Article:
Yesterday, we wrote about the outrageously ridiculous amounts of energy Americans spend air conditioning things (cars, houses, themselves, cats).
Today, a report from the American Council for an Energy-Efficient Economy (ACEEE) tells us that America has one of the least energy-efficient major economies in the world.
From the ACEEE’s press release:
The United Kingdom comes in first in a new energy efficiency ranking of the world’s major economies, followed closely by Germany, Italy, and Japan, according to the first-ever International Energy Efficiency Scorecard published today by the nonprofit American Council for an Energy-Efficient Economy (ACEEE). The report finds that in the last decade the U.S. has made “limited or little progress toward greater efficiency at the national level,” putting it in 9th place out of 12 economies around the globe. …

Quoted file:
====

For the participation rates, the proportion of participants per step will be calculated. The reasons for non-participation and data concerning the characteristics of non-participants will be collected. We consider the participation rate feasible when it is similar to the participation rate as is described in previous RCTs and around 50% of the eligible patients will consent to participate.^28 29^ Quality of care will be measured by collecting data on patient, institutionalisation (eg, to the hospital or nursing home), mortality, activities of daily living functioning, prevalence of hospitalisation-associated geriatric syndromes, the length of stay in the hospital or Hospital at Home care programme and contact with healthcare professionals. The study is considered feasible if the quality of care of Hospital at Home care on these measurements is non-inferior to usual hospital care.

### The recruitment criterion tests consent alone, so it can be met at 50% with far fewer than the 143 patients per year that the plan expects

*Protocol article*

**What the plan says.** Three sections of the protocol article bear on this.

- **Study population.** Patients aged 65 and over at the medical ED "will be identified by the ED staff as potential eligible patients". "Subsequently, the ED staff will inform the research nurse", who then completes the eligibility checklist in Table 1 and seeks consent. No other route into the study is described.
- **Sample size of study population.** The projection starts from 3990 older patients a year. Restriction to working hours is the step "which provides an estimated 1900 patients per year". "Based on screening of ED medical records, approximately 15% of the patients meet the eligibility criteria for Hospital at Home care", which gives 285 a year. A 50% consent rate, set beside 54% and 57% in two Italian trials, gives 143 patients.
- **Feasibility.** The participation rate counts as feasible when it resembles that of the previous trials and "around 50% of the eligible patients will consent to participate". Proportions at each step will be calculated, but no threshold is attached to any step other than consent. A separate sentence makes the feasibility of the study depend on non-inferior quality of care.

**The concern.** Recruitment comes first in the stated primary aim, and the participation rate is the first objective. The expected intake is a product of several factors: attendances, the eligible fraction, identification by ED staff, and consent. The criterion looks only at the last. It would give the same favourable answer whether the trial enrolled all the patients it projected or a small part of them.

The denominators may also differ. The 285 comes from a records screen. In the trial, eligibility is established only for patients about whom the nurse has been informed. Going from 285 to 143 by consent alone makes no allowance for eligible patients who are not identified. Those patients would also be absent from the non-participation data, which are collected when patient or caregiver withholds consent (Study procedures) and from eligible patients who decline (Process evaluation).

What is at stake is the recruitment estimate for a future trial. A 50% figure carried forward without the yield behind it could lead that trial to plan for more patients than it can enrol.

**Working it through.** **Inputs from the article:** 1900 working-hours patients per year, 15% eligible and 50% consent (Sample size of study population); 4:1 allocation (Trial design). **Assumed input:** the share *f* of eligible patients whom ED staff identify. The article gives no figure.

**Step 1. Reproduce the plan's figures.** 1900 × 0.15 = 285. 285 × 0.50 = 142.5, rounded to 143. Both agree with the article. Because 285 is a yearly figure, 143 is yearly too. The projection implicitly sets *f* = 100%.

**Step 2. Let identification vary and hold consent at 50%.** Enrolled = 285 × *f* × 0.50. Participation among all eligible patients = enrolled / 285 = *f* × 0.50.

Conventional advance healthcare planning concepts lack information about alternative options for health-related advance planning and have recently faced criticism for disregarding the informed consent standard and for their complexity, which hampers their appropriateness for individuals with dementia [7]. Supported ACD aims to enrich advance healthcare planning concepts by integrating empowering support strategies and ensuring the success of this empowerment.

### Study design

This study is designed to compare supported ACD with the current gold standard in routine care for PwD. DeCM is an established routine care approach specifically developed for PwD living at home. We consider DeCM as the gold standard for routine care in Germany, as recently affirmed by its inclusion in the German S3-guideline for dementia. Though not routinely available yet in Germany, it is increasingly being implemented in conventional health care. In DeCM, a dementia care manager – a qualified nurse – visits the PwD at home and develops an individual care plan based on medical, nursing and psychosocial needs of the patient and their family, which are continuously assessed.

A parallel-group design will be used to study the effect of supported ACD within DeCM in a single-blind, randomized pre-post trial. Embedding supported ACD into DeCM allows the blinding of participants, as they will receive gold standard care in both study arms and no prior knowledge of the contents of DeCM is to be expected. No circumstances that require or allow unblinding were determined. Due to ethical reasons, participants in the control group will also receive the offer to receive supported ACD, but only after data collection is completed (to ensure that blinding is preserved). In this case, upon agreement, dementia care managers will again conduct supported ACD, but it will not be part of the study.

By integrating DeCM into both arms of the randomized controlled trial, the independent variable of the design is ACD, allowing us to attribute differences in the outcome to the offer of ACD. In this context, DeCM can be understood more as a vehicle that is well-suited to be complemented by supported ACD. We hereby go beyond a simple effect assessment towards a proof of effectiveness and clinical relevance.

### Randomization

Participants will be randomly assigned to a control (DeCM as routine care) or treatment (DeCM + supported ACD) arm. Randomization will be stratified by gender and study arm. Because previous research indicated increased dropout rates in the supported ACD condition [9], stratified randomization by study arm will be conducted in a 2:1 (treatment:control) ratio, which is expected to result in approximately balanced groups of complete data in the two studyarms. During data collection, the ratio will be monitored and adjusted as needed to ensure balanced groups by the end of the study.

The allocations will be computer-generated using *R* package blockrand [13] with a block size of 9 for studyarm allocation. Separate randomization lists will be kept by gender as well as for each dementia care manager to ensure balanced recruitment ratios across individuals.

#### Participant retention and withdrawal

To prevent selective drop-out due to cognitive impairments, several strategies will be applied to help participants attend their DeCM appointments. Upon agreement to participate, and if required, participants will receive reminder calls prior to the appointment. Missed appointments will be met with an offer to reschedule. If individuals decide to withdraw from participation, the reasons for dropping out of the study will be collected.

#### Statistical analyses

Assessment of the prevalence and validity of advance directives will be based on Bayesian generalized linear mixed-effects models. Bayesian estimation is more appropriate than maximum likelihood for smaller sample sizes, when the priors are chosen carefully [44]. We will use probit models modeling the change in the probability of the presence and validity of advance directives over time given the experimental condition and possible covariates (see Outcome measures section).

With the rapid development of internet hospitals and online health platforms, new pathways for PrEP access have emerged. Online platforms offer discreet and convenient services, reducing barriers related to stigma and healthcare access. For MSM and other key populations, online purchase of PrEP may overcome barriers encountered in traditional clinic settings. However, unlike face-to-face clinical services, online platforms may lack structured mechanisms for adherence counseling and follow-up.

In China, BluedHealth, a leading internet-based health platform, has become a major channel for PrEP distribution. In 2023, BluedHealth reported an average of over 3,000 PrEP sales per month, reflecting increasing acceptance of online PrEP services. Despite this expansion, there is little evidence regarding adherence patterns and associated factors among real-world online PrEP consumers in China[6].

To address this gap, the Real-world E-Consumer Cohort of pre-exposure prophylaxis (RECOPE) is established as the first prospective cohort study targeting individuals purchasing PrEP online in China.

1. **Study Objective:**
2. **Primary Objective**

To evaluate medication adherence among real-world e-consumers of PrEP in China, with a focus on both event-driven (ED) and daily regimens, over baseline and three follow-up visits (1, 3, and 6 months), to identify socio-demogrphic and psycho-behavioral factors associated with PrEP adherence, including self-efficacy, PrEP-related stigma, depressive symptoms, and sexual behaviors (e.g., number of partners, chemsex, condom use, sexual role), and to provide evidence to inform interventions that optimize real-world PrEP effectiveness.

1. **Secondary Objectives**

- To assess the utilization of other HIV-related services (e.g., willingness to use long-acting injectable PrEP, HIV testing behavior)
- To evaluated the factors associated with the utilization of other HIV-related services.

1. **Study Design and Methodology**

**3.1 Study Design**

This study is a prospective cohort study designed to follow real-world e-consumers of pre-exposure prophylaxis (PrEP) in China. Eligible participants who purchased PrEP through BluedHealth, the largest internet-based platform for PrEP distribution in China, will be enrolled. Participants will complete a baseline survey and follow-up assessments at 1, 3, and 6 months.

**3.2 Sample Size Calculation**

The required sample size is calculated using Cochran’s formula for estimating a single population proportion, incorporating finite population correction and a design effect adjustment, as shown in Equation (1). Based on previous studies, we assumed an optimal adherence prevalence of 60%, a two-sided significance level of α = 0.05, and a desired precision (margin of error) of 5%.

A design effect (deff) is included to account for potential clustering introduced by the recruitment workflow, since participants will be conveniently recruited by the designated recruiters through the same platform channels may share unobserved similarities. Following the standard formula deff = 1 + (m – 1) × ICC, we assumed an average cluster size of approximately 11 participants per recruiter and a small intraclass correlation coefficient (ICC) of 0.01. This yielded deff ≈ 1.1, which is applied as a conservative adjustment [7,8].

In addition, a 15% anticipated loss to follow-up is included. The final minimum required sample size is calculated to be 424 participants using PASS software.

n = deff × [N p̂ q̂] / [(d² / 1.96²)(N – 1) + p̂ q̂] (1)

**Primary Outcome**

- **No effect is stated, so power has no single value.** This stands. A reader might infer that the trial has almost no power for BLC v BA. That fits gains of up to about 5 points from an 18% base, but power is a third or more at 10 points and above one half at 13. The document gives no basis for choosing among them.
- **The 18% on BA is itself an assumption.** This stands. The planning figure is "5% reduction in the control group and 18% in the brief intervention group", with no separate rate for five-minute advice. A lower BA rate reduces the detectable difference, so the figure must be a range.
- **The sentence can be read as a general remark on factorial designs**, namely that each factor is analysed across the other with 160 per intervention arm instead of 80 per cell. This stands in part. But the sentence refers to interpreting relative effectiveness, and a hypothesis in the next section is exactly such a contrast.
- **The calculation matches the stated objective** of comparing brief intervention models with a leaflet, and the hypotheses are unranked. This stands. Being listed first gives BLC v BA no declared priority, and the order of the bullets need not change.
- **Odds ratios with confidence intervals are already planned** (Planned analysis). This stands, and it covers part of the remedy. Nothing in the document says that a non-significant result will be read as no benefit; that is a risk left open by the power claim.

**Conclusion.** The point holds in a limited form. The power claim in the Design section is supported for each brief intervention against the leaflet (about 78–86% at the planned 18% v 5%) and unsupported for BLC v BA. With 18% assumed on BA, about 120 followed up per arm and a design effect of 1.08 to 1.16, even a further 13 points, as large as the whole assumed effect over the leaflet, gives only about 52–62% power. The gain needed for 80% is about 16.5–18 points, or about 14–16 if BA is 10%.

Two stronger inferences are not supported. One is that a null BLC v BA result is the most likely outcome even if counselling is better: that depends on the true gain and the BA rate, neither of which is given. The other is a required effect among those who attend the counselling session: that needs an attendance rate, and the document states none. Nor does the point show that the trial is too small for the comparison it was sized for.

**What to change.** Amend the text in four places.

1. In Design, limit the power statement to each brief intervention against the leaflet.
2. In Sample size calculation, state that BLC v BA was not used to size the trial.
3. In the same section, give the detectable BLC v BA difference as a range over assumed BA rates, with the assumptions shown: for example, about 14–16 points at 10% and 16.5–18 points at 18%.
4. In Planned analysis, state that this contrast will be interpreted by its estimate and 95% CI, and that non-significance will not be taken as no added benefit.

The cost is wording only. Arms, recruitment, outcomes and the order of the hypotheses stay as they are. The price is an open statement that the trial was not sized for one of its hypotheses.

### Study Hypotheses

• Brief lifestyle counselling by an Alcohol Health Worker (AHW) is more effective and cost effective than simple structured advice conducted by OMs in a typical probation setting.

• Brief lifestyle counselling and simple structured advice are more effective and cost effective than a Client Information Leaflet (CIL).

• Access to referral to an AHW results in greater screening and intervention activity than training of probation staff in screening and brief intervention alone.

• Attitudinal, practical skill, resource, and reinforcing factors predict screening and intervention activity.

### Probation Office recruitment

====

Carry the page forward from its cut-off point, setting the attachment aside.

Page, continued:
On a scale of 100 possible points in 27 categories, the nations were ranked by ACEEE as follows: (1) the United Kingdom; (2) Germany; (3) Italy; (4) Japan; (5) France; (6) the European Union, Australia, and China (3-way tie); (9) the U.S.; (10) Brazil; (11) Canada; and (12) Russia.
Ha ha Canada.
For those who want to decrease energy use and carbon emissions, energy efficiency has long offered the most promise for doing so quickly and at low cost. (See: Roberts, Dave.) A 2007 report by McKinsey and Company [PDF] developed a chart (below) comparing the cost of economic shifts to the potential for greenhouse gas reduction. In the chart, strategies to the left are cheaper, while the width of the bar indicates the emissions reduction. Most of the cheapest strategies revolve around efficiency.
A second McKinsey report in 2009 suggested that improved efficiency could save $1.2 trillion by 2020.
Today’s report from the ACEEE provides a helpful list of recommendations that mirror the above curve, offering ways the United States can increase its energy efficiency. House Republicans are currently reading them out loud to each other and laughing, laughing, laughing.